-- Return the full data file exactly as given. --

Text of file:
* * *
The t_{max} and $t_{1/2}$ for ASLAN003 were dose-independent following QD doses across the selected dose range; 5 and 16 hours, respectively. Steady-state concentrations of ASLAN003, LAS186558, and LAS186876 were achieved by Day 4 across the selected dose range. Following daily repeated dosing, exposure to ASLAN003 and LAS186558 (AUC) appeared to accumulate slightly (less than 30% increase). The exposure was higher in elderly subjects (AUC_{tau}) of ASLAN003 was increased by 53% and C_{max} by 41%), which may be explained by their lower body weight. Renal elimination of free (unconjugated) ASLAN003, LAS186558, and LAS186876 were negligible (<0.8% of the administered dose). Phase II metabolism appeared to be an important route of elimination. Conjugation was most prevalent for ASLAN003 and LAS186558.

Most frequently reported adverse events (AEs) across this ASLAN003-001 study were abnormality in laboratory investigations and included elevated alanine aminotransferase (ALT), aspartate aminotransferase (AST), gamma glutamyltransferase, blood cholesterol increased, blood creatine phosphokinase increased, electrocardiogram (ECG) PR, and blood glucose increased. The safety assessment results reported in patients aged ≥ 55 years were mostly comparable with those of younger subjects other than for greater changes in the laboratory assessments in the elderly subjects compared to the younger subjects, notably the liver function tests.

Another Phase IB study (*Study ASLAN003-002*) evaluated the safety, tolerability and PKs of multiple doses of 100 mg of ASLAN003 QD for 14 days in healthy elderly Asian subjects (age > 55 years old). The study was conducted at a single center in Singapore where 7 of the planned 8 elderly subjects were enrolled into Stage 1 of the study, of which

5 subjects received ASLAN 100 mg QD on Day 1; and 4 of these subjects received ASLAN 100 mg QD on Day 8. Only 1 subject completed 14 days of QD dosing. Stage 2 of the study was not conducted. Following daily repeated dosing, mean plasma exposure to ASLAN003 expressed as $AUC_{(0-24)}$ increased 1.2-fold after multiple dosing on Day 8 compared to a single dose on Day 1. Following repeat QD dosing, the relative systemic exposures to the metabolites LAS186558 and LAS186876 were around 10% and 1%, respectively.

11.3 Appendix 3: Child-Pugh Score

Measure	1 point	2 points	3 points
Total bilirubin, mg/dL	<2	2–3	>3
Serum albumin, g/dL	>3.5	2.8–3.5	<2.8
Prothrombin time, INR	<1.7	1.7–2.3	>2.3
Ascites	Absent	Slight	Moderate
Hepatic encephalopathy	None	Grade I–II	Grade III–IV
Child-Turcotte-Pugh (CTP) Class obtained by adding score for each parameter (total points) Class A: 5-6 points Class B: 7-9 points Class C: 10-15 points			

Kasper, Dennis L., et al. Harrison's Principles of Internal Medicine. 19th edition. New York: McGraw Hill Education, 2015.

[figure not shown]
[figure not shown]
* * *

The t_{max} and $t_{1/2}$ for ASLAN003 were dose-independent following QD doses across the selected dose range; 5 and 16 hours, respectively. Steady-state concentrations of ASLAN003, LAS186558, and LAS186876 were achieved by Day 4 across the selected dose range. Following daily repeated dosing, exposure to ASLAN003 and LAS186558 (AUC) appeared to accumulate slightly (less than 30% increase). The exposure was higher in elderly subjects (AUC_{tau}) of ASLAN003 was increased by 53% and C_{max} by 41%), which may be explained by their lower body weight. Renal elimination of free (unconjugated) ASLAN003, LAS186558, and LAS186876 were negligible (<0.8% of the administered dose). Phase II metabolism appeared to be an important route of elimination. Conjugation was most prevalent for ASLAN003 and LAS186558.

Most frequently reported adverse events (AEs) across this ASLAN003-001 study were abnormality in laboratory investigations and included elevated alanine aminotransferase (ALT), aspartate aminotransferase (AST), gamma glutamyltransferase, blood cholesterol increased, blood creatine phosphokinase increased, electrocardiogram (ECG) PR, and blood glucose increased. The safety assessment results reported in patients aged ≥ 55 years were mostly comparable with those of younger subjects other than for greater changes in the laboratory assessments in the elderly subjects compared to the younger subjects, notably the liver function tests.

Another Phase IB study (*Study ASLAN003-002*) evaluated the safety, tolerability and PKs of multiple doses of 100 mg of ASLAN003 QD for 14 days in healthy elderly Asian subjects (age > 55 years old). The study was conducted at a single center in Singapore where 7 of the planned 8 elderly subjects were enrolled into Stage 1 of the study, of which

5 subjects received ASLAN 100 mg QD on Day 1; and 4 of these subjects received ASLAN 100 mg QD on Day 8. Only 1 subject completed 14 days of QD dosing. Stage 2 of the study was not conducted. Following daily repeated dosing, mean plasma exposure to ASLAN003 expressed as $AUC_{(0-24)}$ increased 1.2-fold after multiple dosing on Day 8 compared to a single dose on Day 1. Following repeat QD dosing, the relative systemic exposures to the metabolites LAS186558 and LAS186876 were around 10% and 1%, respectively.

11.3 Appendix 3: Child-Pugh Score

Measure	1 point	2 points	3 points
Total bilirubin, mg/dL	<2	2–3	>3
Serum albumin, g/dL	>3.5	2.8–3.5	<2.8
Prothrombin time, INR	<1.7	1.7–2.3	>2.3
Ascites	Absent	Slight	Moderate
Hepatic encephalopathy	None	Grade I–II	Grade III–IV
Child-Turcotte-Pugh (CTP) Class obtained by adding score for each parameter (total points) Class A: 5-6 points Class B: 7-9 points Class C: 10-15 points			

Kasper, Dennis L., et al. Harrison's Principles of Internal Medicine. 19th edition. New York: McGraw Hill Education, 2015.

[figure not shown]
[figure not shown]